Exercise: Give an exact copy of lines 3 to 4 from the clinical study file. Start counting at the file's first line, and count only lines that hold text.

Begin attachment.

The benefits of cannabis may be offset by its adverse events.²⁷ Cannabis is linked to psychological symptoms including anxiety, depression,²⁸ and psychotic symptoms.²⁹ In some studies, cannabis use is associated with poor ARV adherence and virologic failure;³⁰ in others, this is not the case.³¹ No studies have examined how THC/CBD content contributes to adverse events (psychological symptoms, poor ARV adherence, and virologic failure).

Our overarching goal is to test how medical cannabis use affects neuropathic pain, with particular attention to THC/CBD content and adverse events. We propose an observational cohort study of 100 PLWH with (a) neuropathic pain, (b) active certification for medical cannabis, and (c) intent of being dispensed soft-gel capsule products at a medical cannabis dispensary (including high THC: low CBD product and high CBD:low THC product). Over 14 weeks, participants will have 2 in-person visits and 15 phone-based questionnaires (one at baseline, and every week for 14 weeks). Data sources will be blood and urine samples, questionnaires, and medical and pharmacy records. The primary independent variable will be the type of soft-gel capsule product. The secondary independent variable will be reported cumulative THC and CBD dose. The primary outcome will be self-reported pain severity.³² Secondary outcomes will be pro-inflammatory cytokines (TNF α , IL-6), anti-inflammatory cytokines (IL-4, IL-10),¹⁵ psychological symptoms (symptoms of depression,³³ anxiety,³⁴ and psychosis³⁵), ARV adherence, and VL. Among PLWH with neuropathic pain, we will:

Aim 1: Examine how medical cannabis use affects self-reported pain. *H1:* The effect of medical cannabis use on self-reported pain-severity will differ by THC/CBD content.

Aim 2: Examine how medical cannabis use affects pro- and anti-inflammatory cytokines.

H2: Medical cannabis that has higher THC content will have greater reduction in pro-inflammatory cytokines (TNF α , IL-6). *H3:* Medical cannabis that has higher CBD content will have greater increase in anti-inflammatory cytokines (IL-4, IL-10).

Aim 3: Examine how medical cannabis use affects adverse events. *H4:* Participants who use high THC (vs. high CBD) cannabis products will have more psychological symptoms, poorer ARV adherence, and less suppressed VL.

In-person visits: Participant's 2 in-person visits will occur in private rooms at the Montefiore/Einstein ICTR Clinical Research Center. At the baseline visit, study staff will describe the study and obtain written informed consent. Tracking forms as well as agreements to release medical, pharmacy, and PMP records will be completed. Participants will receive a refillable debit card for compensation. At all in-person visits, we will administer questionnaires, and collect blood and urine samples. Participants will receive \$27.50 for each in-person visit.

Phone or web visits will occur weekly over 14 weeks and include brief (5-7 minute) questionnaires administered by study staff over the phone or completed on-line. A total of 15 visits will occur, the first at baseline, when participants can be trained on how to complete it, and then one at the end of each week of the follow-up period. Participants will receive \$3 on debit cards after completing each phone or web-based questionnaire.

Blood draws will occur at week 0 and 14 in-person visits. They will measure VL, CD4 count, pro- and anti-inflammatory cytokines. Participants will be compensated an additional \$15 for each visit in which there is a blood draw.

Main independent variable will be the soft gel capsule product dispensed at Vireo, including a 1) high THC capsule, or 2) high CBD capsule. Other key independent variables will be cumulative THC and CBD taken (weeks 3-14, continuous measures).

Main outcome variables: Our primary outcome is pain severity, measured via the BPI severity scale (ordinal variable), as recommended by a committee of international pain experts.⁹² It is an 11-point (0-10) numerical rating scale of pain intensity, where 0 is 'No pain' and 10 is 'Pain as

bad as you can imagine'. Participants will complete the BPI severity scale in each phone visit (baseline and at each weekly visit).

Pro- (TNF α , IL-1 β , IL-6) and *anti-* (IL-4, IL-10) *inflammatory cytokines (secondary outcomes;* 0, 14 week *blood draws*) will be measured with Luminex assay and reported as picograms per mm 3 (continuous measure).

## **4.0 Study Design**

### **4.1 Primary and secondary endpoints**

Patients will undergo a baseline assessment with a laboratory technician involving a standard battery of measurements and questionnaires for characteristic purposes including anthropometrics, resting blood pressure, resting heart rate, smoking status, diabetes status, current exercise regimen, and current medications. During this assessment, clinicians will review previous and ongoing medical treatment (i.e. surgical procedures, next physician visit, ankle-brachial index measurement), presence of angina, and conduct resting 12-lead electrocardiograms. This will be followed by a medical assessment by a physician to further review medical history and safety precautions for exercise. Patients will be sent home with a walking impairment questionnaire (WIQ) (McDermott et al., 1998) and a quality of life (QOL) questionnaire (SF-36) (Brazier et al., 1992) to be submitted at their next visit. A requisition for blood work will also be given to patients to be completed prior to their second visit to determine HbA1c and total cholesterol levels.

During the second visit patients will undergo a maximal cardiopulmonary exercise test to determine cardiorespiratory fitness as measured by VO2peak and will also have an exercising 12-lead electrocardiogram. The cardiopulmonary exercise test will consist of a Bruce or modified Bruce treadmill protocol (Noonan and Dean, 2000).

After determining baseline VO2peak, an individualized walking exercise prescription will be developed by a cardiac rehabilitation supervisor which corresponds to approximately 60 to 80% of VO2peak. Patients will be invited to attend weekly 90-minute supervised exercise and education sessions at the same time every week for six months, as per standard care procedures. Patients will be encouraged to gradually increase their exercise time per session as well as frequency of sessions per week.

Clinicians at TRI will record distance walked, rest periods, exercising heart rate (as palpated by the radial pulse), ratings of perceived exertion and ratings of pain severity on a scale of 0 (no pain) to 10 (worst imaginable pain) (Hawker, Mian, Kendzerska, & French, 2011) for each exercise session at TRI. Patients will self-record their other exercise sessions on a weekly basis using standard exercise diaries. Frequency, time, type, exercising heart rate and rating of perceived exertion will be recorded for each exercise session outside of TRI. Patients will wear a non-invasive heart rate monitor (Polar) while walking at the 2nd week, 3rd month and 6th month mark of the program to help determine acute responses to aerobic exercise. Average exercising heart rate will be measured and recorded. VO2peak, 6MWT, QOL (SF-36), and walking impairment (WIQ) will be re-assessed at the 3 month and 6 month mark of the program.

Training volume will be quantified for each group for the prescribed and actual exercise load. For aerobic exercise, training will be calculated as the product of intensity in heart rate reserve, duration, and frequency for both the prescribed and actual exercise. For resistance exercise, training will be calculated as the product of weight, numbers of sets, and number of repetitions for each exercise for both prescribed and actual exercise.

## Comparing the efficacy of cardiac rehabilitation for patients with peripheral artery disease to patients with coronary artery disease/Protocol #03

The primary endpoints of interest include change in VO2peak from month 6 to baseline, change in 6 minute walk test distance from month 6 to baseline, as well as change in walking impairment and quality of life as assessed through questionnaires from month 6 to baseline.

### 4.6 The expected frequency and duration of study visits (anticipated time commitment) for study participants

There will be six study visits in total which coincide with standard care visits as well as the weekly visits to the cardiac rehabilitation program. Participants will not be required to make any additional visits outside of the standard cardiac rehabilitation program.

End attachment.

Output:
Aim 1: Examine how medical cannabis use affects self-reported pain. *H1:* The effect of medical cannabis use on self-reported pain-severity will differ by THC/CBD content.

Aim 2: Examine how medical cannabis use affects pro- and anti-inflammatory cytokines.